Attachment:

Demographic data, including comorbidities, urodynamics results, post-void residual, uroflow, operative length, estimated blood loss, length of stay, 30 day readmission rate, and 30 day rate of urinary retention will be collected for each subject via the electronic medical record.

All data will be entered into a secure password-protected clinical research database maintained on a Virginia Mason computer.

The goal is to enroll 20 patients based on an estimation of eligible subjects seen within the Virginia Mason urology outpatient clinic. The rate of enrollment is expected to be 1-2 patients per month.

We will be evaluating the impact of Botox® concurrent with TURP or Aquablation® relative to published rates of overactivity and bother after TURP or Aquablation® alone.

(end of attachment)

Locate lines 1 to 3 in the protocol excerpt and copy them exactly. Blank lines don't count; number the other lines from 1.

Demographic data, including comorbidities, urodynamics results, post-void residual, uroflow, operative length, estimated blood loss, length of stay, 30 day readmission rate, and 30 day rate of urinary retention will be collected for each subject via the electronic medical record.

All data will be entered into a secure password-protected clinical research database maintained on a Virginia Mason computer.

The goal is to enroll 20 patients based on an estimation of eligible subjects seen within the Virginia Mason urology outpatient clinic. The rate of enrollment is expected to be 1-2 patients per month.